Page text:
I think our conversation stalled here and it was probably my thoughts on faith that may have done it. So let me elaborate and see whether this is something that can be considered or not.
I spoke of a definition of faith that is a passive action but with culpability. Let me use an analogy for a moment, knowing that analogies always will break down eventually. Also, for now, let?s suspend our conversation about the sovereignty of God ? let?s assume that anything that is written in this aligns with whatever understanding of the sovereignty of God that you hold to (I promise that if that is the only lose end left, that I will deal with it in depth ? especially since its one of the posts I?ve committed to :) ).
My heart beats. My mind controls this, but it is certainly not something that I can will. I can?t make it stop completely on its own. I can?t make it speed up or slow down completely on its own. I can do different things that will cause it to change the way it?s supposed to work (breathing exercises, piercing my chest with a knife). But ultimately, though my mind controls my heart, my will has no impact upon it except in a secondary manner.
There are many ways to damage my heart. One way that will be familiar especially to our American audience is through eating the wrong diet. Should I drink too much, exercise too little, and, we are told by our doctors, a whole host of other actions can cause heart damage. The more damage, the more its functionality is limited and the less likely that it will run the way it?s supposed to.
What if our faith is like our heart (not ?heart? in the Biblical sense of our whole being ? but heart as in our organ)? When Adam and Eve were created we often times think of their relationship being based upon their obedience. But their obedience was not based upon their will to be obedient ? their obedience was based upon their faith in God. So, we see at the very heart of Adam and Eve?s relationship with God faith. It has been created into the very fabric of who we are.
When Adam and Eve sinned, all the faculties that they had prior to their sinfulness were broken ? some in very damaging ways. None of these faculties were utterly destroyed, though ? some remnants remained. However, after sin entered our lives and world, things changed. Instead of mankind living in a fully trusting (faith) relationship with God, we instead placed our desires (our will) in the place of prominence in our lives. This self-centeredness, the desire to be God, is at the very heart of our sinfulness. Because of our craving for self-centeredness, we pursue only that which will prop us up and please us. This pursuit of ourselves, even when masked in religious works, is sin and causes us to be separated from God. The more we sin, the more we become enamored with ourselves. The more we trust ourselves, the more damage we do to faith (much in the same way as lack of exercise or poor diet does ongoing damage to the heart ? you may have been wondering when that analogy was going to come in :)).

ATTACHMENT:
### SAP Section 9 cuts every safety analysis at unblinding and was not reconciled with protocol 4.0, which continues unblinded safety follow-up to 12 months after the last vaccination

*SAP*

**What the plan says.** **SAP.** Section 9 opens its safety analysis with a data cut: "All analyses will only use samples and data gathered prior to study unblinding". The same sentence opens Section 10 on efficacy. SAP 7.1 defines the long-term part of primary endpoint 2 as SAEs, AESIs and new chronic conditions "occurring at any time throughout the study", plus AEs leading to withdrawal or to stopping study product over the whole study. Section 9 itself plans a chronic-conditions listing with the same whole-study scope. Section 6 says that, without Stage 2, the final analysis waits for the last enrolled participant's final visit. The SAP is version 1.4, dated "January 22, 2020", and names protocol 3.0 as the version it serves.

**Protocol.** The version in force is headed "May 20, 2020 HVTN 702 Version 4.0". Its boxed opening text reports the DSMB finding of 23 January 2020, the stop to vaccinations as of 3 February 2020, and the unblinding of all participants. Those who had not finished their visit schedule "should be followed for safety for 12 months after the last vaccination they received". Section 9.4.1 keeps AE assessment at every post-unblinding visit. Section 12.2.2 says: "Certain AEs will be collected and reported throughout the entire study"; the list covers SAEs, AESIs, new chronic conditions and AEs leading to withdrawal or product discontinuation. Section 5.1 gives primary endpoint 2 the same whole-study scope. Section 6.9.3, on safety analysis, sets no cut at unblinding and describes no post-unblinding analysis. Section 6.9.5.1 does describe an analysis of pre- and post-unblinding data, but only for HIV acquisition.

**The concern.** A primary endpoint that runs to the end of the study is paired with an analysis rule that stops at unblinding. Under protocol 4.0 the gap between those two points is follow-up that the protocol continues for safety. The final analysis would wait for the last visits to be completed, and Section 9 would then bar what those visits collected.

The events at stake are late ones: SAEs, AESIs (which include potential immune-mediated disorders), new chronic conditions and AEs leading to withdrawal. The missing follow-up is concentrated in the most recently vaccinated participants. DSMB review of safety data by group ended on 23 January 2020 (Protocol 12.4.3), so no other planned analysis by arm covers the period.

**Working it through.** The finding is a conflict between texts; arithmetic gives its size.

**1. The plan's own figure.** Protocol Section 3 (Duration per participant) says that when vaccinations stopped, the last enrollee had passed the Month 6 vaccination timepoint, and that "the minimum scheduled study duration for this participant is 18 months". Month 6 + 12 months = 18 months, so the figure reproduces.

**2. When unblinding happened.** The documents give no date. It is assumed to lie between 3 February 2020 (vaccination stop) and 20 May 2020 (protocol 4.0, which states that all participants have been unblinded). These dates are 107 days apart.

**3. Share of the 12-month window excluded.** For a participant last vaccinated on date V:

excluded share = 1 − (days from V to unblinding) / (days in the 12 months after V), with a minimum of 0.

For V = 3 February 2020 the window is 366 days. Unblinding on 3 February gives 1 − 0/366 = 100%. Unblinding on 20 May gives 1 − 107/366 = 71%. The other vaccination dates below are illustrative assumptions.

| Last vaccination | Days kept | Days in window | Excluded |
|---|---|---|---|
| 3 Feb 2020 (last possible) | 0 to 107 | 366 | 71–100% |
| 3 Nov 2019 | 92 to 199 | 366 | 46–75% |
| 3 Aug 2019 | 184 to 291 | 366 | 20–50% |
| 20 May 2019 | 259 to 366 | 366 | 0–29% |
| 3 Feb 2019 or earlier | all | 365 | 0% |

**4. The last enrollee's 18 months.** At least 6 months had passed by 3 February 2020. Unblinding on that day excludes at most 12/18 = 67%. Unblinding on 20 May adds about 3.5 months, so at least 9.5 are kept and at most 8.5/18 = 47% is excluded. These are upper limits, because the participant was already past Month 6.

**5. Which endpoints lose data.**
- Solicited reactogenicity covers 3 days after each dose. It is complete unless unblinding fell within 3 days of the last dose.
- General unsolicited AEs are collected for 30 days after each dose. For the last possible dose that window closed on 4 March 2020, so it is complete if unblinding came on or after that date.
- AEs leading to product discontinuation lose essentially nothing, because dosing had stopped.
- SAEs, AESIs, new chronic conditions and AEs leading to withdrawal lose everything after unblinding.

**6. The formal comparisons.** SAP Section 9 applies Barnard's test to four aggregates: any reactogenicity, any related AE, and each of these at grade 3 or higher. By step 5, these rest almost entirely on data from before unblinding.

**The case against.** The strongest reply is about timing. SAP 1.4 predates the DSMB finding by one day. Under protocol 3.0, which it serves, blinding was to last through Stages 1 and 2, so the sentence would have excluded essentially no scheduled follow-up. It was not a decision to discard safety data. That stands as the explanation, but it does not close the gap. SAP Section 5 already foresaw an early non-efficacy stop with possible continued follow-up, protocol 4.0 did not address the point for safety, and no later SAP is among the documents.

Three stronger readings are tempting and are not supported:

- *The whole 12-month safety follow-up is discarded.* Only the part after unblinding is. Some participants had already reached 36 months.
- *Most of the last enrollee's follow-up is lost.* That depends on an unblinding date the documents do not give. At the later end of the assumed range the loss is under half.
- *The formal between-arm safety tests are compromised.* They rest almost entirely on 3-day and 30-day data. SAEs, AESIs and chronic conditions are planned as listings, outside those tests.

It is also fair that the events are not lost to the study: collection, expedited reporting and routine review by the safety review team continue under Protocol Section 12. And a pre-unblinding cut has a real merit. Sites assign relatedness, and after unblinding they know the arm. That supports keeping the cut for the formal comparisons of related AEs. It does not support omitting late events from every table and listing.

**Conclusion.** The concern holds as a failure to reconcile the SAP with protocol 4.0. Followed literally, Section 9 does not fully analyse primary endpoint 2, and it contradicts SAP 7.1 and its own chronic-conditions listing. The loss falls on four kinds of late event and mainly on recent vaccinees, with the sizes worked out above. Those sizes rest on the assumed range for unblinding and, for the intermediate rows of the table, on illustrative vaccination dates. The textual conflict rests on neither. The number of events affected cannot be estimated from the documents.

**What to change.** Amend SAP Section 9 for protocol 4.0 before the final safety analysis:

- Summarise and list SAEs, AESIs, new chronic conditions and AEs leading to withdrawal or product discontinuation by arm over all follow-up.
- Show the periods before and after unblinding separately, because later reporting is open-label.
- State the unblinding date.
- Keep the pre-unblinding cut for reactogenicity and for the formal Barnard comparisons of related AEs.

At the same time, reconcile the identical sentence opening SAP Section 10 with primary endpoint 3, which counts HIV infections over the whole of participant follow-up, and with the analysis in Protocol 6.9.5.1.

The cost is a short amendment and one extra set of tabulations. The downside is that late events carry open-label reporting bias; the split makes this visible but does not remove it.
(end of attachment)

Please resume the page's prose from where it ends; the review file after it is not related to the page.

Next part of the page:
But God still loves us ? He still pursues us even when we are not pursuing Him. Because of what Jesus has done for us, He bridges the gap of our sin and convicts us of the truthfulness of our sin, the righteousness of Jesus through the cross that we so desperately need, and the judgment that the resurrection proclaims on those who remain separated from God. It is at this moment that whatever remnant of ability to trust God that a person may have can again begin trusting in God ? not because of an act of the will for our wills would bring us away from God ? but because we were created to be in a trusting relationship with God and He again offers through Jesus the opportunity to return to that natural state. This return to trusting in God is in no way meritorious on the part of mankind for it is not doing anything other than what we were originally created to do. Nor is it something that we can boast of because if a person believes, they are only doing what God created them to do.
So why doesn?t everyone believe? Because using our will to pursue ourselves damages our ability to trust in God. The more damage that has been done, the less likely that a person is to exercise their faith. Understand that the damage may not be visible ? thus, a fall down drunk in the bowery may have done less damage to their ability to believe than the good person who faithfully (but without faith) attends church every week.
Does this cover all the tensions that we have discussed? It keeps the act of salvation purely in the hands of God with no credit to us. Yet, it presents us with culpability if we do not believe and explains why faith is expected to be something that mankind can exercise.
I have purposely not placed Scripture verses in this because I?m going to assume that I?m going to read into Scripture what I want to see there. You let me know?.does this align with Scripture (apart from the sovereignty of God issue?.we will discuss that soon enough)?
- T – Total Depravity
- U – Unconditional Election
- (F) – Faith
- L – Limited Atonement
- I – Irresistible Grace
- P -Perseverance
- S – Sovereignty